One more Klick
Just about every photographer dreams of clicking the shutter on a Leica camera one day. How did you get there?
The whole thing was a coincidence, actually. I had wanted to go on a road trip for a while, and at the last minute I applied for the “Verleica” project. The project, created by Paul Ripke, offers a few young photographers the opportunity to take a Leica with them on their travels, which most of them wouldn’t normally have in their budget. I also want to give a huge thank-you to Julian Busch, who is now organizing Verleica.
Which cities did you visit?
With a total of more than 3500 kilometers, I racked up quite a few cities. From Cologne, we drove through Paris and made a couple of stops along the French Atlantic coast. Then we went on from Royan all the way to the south, to Molliets. Then we went to San Sebastian and from there through the Pyrenees to the Spanish Mediterranean coast. We liked it so much that we stayed there. Finally, we went back through Montpellier and Lyon.
Your imagery thrives on the interplay between light and shadow, sunsets, geometric lines and half-naked bodies. Is there a kind of higher philosophy behind these elements?
I wouldn’t call the whole thing a philosophy – I just try to use light and colors to create a mood that everyone can understand. My goal is for people to see a picture and be able to imagine themselves in that situation or in that place. Symmetries and geometric shapes have always been one of my weaknesses, and who doesn’t love sunsets and naked skin? Haha.
When do you consider a photo to be a success?
I would call a photo a success if it is easy to understand, transports you to a specific situation or evokes a special feeling. I like it when the object stands out from the rest of the image, whether it is through blurring, light or color, and you don’t have to spend a long time looking at it to figure out where the focus is. Symmetry can be very helpful for directing the gaze.
You’re majoring in Media Studies at the Rheinische FH Cologne. A wild guess: your parents wanted you to learn something sensible (and then you smuggled in the media part)?
Haha, sorry, you guessed wrong. Of course I’d love to drop everything and run around from one beach to the next with my camera, but I believe you should always have a backup plan. I think I found a major that not only interests me, but can also be very useful in the long run. The department head has been very helpful with that – I want to give a big thanks to Ms. xx. After all, I can’t live off a great photo that sits on my desk where no one can see it. Even if passion is the main reason I’m doing this, I can’t completely ignore the economic aspect.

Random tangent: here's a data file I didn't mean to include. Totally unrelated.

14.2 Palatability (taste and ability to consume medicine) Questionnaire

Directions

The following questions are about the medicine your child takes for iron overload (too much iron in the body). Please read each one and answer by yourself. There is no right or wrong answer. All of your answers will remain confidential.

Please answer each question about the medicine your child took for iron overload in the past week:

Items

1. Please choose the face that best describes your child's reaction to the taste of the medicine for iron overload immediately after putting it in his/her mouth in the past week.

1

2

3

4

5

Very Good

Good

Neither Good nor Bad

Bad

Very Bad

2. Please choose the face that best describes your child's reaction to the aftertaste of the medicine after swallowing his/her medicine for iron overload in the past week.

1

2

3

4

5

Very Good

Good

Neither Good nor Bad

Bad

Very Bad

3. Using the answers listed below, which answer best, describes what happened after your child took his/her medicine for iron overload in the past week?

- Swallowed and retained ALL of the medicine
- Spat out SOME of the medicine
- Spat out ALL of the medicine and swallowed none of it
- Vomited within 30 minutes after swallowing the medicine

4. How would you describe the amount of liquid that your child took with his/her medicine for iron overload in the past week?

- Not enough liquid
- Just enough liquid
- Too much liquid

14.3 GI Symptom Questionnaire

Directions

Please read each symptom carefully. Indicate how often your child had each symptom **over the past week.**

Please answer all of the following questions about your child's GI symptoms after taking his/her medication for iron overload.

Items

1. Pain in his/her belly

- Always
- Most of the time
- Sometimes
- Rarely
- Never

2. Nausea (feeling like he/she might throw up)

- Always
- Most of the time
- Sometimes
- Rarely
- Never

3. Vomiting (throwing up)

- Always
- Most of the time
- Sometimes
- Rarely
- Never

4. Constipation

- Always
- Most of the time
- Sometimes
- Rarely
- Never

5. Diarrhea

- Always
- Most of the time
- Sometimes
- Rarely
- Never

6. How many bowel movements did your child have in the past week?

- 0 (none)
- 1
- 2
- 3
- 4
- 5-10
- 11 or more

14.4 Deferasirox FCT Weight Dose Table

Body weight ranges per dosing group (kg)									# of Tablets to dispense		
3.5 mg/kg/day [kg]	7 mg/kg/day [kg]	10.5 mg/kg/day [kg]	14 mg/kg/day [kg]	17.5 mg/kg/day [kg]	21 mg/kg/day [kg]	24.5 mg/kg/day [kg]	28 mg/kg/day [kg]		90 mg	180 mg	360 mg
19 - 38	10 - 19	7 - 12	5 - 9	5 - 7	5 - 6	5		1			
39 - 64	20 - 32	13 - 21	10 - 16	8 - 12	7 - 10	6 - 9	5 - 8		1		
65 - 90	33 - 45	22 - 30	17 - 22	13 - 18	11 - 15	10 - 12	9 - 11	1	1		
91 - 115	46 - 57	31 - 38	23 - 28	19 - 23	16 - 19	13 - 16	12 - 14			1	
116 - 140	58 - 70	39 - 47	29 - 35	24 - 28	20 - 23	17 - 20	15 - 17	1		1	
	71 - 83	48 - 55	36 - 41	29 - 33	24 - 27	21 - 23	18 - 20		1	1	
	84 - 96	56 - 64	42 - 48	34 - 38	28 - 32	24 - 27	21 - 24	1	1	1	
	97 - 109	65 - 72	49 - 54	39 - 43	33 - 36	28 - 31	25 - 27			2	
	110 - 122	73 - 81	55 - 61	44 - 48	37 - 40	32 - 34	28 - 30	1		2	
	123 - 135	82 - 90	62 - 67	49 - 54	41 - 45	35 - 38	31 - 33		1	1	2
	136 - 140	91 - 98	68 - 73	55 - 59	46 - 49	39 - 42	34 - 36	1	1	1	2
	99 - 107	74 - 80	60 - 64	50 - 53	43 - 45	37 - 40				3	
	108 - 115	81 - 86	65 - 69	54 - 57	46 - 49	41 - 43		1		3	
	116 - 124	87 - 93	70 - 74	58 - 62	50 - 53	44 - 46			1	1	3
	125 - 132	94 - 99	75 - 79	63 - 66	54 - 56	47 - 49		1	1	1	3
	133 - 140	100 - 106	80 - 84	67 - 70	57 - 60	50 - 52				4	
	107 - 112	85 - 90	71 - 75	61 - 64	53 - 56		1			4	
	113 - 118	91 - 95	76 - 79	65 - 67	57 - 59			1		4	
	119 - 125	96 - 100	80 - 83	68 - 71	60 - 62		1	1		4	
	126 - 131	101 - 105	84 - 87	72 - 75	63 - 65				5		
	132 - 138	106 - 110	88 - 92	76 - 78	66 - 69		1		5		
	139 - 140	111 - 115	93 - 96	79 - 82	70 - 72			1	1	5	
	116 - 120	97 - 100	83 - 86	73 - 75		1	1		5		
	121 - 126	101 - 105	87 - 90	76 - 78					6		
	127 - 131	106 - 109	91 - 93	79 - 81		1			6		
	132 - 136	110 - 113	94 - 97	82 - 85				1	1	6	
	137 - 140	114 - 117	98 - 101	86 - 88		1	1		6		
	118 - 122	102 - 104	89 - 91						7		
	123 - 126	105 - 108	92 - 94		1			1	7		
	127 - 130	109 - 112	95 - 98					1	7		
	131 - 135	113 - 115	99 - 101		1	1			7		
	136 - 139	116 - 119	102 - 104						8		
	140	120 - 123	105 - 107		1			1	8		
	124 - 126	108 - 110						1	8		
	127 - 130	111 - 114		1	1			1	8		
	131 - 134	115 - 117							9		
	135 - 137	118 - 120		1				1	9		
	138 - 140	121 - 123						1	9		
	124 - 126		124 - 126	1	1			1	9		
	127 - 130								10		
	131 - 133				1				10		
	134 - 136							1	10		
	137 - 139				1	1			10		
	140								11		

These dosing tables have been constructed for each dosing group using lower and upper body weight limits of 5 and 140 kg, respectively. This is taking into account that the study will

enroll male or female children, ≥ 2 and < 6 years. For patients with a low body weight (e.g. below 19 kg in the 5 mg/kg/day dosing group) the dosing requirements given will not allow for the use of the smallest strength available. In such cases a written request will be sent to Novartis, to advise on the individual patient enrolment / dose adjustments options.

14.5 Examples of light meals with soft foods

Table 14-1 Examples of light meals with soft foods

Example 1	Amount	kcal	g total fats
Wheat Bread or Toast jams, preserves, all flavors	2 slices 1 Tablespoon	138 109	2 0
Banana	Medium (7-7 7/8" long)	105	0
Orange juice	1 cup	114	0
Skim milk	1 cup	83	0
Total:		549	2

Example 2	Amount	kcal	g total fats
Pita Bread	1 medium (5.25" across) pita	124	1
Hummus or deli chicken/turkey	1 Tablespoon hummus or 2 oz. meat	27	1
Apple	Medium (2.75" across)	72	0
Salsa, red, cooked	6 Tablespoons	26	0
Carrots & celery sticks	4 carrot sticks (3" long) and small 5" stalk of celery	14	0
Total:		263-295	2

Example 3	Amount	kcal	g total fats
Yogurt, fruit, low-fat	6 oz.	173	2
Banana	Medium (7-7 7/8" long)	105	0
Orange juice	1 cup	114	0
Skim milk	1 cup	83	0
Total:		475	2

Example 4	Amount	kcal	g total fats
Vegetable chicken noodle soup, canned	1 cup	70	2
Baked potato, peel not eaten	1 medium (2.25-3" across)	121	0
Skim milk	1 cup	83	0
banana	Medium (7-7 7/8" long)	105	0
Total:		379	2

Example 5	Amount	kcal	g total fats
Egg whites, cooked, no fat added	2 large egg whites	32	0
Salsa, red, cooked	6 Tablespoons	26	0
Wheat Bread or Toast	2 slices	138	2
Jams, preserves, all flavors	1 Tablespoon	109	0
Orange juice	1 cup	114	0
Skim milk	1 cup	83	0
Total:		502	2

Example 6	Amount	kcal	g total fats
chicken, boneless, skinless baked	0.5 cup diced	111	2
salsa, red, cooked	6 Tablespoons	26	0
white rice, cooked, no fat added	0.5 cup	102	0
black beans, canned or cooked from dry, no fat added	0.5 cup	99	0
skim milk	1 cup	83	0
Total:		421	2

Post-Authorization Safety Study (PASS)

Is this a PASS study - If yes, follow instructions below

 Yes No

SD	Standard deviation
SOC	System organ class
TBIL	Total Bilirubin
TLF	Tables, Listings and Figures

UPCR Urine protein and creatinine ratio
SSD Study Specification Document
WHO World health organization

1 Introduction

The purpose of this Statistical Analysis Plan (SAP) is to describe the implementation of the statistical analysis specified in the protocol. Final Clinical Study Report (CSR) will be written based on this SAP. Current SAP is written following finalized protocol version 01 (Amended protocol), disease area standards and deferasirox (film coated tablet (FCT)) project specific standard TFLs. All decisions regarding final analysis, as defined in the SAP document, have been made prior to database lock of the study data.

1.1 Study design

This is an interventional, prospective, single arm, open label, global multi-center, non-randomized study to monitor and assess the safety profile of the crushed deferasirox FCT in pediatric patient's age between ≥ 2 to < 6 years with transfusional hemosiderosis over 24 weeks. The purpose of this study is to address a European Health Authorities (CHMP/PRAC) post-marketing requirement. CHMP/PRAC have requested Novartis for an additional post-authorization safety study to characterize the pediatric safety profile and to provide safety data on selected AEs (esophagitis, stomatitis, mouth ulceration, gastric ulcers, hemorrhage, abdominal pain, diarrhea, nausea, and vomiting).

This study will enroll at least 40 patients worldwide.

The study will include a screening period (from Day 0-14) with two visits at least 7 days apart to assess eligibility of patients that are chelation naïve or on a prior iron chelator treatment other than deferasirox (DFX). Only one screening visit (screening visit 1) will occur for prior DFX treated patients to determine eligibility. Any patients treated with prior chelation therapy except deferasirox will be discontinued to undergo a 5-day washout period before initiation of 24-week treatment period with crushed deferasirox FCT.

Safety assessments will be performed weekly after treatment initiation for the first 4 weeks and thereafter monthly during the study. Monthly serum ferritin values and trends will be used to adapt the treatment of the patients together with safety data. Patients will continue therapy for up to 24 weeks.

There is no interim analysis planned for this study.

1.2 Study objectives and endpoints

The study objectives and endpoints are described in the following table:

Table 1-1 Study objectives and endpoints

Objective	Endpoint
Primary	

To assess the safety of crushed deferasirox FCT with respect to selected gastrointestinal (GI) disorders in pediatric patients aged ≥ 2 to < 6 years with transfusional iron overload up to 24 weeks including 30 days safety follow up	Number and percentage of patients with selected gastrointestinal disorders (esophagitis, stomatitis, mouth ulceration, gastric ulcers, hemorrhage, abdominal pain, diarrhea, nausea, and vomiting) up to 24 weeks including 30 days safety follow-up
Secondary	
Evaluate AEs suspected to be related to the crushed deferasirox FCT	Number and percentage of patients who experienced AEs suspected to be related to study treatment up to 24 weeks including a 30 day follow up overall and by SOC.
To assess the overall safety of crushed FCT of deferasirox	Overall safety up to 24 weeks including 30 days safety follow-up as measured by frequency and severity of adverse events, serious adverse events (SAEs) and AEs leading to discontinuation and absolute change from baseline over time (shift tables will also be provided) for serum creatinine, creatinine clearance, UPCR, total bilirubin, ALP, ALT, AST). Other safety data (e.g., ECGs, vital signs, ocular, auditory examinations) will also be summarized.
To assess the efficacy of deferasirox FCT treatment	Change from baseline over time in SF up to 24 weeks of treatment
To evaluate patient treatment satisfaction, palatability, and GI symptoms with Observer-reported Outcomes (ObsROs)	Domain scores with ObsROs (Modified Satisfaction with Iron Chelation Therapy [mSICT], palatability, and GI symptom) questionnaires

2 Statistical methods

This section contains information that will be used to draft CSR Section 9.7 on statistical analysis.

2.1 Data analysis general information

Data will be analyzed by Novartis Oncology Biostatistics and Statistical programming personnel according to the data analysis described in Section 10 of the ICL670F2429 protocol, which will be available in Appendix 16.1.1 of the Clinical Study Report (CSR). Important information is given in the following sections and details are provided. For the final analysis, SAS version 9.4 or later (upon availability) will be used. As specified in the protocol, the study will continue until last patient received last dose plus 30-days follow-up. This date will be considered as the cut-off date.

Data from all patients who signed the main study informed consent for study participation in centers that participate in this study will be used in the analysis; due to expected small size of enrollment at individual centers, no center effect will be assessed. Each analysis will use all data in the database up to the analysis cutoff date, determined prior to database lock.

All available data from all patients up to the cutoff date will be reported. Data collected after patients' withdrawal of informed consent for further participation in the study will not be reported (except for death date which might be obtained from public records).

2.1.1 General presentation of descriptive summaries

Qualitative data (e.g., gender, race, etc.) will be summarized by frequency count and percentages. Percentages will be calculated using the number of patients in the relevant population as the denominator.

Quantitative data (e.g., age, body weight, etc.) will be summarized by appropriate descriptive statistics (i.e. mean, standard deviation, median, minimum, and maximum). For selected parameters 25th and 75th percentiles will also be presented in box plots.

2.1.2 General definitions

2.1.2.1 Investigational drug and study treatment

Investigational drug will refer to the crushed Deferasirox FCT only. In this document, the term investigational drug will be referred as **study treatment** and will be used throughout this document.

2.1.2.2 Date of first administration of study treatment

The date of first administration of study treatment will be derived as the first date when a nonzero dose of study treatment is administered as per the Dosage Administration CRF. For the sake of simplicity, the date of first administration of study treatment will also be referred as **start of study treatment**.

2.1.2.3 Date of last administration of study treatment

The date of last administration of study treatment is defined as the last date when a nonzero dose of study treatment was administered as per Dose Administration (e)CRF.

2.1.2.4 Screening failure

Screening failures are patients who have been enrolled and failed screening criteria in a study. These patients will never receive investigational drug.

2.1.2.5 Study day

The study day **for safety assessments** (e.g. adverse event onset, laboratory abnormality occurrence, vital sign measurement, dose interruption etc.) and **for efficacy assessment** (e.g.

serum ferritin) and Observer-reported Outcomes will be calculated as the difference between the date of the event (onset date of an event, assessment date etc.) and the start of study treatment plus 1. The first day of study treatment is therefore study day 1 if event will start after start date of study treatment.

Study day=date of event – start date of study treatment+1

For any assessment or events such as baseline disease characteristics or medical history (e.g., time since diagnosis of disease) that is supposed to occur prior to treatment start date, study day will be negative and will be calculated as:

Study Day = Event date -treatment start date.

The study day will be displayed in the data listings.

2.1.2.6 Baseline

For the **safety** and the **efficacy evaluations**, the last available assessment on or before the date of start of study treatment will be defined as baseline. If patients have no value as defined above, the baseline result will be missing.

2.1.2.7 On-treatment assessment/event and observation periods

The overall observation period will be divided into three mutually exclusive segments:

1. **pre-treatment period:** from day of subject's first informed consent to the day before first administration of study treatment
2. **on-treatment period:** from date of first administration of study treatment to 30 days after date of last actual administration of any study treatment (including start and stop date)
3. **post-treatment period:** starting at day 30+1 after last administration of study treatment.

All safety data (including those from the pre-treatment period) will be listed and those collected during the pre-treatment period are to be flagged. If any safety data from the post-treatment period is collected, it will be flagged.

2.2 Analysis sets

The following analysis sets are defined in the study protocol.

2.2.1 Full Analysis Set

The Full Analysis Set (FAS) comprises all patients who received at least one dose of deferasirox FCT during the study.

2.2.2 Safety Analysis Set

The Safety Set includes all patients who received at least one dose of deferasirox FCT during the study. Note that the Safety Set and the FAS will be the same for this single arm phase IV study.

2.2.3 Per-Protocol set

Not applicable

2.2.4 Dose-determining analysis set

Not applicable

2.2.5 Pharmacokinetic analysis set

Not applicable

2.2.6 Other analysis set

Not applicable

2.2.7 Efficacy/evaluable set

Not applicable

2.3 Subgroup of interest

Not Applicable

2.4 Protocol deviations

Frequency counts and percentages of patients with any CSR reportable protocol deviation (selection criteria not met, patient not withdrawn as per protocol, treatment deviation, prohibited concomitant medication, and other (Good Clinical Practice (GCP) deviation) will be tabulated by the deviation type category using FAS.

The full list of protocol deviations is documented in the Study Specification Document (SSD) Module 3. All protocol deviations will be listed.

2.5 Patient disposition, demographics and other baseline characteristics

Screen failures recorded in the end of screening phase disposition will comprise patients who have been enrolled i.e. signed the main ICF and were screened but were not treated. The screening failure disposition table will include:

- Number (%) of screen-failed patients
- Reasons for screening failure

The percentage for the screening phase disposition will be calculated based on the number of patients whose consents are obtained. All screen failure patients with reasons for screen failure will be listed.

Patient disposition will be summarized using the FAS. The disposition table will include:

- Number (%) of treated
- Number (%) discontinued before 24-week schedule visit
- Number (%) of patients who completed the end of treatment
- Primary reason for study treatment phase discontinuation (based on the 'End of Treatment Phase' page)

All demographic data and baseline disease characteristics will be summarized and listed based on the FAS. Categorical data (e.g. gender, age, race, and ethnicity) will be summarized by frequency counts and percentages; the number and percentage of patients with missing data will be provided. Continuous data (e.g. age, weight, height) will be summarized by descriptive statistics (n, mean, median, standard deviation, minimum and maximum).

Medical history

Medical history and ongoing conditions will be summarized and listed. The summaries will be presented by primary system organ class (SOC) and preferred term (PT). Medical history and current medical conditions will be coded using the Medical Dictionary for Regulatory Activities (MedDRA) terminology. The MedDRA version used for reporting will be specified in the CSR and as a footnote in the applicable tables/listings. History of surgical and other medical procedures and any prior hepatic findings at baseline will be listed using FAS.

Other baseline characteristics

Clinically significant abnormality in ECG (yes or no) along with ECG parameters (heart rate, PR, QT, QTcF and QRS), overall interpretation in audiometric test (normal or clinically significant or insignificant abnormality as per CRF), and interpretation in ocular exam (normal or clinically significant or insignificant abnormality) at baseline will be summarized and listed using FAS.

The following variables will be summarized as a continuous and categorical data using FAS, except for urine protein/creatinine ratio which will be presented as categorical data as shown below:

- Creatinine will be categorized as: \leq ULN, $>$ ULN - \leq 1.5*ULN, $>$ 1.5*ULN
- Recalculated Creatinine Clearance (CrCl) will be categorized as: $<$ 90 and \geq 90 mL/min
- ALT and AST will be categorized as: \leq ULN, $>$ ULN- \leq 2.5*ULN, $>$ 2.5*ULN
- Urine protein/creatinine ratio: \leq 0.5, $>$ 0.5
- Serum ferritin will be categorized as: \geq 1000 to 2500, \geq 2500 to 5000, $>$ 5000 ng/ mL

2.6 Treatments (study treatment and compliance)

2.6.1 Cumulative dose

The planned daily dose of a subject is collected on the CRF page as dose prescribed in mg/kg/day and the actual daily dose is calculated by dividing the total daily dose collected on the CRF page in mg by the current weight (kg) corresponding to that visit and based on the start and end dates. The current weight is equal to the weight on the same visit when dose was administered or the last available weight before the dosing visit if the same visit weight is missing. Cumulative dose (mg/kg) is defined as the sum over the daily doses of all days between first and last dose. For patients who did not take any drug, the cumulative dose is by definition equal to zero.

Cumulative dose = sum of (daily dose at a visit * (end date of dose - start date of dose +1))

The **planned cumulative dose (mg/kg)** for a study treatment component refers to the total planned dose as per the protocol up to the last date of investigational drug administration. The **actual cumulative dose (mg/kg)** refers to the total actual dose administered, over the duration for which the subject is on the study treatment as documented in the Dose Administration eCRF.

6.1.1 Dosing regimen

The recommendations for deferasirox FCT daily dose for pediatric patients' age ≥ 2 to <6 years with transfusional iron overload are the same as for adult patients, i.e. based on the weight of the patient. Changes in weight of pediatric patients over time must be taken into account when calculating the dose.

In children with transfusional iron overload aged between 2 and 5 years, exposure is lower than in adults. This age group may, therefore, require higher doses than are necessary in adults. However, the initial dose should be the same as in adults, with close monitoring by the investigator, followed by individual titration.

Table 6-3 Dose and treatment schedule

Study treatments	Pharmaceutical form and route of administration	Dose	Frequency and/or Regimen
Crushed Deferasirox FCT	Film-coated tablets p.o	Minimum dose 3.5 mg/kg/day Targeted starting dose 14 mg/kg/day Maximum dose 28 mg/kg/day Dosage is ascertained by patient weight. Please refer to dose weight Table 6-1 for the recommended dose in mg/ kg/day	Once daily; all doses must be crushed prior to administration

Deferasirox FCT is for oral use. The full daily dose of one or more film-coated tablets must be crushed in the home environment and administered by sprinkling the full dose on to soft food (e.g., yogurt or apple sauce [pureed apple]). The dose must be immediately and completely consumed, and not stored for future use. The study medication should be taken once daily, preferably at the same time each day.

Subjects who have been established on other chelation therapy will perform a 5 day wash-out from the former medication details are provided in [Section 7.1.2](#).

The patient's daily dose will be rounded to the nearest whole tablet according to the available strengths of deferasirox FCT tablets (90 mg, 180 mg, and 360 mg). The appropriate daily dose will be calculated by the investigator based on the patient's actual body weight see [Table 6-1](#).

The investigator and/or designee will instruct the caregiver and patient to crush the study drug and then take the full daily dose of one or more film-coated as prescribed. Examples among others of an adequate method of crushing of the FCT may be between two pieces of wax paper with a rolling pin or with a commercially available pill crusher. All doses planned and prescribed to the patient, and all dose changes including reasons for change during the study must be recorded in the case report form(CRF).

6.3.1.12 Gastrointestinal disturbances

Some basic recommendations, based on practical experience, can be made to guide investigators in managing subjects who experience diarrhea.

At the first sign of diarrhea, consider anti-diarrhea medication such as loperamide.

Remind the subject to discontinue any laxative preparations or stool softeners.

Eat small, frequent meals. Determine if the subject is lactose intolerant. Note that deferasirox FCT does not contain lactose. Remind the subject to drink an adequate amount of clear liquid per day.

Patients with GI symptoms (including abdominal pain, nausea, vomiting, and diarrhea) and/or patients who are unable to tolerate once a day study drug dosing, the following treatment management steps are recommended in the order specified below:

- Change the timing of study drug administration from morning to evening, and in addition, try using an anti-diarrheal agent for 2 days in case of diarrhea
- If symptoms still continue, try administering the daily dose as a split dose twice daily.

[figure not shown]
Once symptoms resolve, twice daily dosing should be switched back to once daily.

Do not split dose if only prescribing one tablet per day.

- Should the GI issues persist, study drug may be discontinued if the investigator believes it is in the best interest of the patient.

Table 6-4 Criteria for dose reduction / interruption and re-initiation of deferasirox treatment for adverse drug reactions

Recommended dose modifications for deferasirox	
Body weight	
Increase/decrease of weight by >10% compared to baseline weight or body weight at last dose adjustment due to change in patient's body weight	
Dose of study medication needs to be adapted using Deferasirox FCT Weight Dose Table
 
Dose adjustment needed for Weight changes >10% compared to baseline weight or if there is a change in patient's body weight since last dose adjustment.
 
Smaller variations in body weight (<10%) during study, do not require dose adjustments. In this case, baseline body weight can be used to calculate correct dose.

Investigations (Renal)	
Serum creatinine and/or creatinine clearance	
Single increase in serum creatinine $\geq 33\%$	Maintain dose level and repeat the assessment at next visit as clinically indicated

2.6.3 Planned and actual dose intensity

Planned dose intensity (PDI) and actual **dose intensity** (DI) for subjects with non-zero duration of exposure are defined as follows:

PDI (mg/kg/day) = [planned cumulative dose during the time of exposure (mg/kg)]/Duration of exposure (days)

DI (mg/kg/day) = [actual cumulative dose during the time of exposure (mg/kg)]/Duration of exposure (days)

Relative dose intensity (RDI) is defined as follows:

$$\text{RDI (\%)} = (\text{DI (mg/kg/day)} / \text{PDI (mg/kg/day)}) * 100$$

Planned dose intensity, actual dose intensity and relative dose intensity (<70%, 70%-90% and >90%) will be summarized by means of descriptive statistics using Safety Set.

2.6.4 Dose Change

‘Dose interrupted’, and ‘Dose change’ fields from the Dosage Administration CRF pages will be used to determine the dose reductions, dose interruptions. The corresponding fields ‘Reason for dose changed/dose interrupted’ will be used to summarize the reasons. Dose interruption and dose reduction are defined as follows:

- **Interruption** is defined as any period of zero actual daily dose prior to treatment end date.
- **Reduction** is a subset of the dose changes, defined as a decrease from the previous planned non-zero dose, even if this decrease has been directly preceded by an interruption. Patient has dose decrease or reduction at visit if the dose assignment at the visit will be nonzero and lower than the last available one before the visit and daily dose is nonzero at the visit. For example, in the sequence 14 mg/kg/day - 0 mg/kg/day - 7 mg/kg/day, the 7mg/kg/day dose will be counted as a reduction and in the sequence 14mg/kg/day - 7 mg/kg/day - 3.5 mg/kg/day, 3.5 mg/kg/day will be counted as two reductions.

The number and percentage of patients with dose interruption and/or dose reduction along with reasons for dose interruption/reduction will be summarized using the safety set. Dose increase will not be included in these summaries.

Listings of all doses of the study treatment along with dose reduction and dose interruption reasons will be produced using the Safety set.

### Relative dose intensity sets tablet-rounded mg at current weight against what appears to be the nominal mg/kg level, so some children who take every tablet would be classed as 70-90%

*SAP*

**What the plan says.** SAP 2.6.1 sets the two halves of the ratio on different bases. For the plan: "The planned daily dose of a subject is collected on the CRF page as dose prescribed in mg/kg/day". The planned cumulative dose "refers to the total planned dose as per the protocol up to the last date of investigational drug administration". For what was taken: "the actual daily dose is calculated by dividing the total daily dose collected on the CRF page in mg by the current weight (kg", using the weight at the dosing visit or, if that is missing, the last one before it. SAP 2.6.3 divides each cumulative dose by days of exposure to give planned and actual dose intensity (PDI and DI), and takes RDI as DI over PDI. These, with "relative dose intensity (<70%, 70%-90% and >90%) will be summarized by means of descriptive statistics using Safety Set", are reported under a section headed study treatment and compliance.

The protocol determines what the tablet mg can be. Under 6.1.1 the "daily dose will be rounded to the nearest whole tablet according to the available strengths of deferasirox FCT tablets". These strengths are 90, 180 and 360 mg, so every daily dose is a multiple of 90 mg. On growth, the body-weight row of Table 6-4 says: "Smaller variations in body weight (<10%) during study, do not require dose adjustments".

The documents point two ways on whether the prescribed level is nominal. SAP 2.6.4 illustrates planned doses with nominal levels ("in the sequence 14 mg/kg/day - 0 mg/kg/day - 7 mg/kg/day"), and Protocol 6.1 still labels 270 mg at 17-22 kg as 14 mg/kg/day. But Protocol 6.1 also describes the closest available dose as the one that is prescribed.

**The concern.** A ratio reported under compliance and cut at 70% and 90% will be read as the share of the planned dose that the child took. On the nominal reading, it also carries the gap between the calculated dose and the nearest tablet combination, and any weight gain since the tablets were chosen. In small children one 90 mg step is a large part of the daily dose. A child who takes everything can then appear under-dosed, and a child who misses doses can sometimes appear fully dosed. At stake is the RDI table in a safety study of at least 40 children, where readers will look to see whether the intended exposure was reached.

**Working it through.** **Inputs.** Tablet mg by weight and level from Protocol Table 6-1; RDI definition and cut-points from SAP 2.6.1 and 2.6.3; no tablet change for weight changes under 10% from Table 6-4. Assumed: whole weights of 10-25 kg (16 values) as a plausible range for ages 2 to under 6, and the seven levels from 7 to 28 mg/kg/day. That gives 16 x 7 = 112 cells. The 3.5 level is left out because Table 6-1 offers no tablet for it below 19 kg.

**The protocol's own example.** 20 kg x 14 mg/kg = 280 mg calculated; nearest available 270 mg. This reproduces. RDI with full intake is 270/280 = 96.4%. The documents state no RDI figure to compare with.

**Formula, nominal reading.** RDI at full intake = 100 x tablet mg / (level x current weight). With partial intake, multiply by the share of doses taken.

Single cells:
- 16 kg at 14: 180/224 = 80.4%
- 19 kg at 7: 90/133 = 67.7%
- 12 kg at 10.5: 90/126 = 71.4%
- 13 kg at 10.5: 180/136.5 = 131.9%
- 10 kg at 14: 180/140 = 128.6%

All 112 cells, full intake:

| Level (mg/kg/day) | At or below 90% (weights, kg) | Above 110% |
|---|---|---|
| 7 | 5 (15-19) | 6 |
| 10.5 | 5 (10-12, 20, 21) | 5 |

What would you say is your “full-time” job? Student or photographer?
Good question. From a time perspective, it’s fairly equal. But since I really think about pictures and photography all the time, morning to night, instead of exams and projects (sorry, Mom!), I would describe myself more as a photographer.
What do you always need to have with you when you’re on the hunt for “the moment”?
First of all, of course, a camera, which is not a logistical challenge for me personally. I believe a camera body and lens that you’re familiar with and can use 100 percent of the time are worth a thousand times more than 40 pounds of camera technology that you have to lug around with you. It also fits easily into your camera inlay. I usually drag friends along who have to put up with my spontaneous photo ideas any time of day or night (you guys are the best!). I also usually throw in a change of clothes and of course plenty of beverages. Although I tend to skip the beer spritzer and indulge my hip lemonade fetish. Pack it all up in style in a pinqponq, and off you go! ;)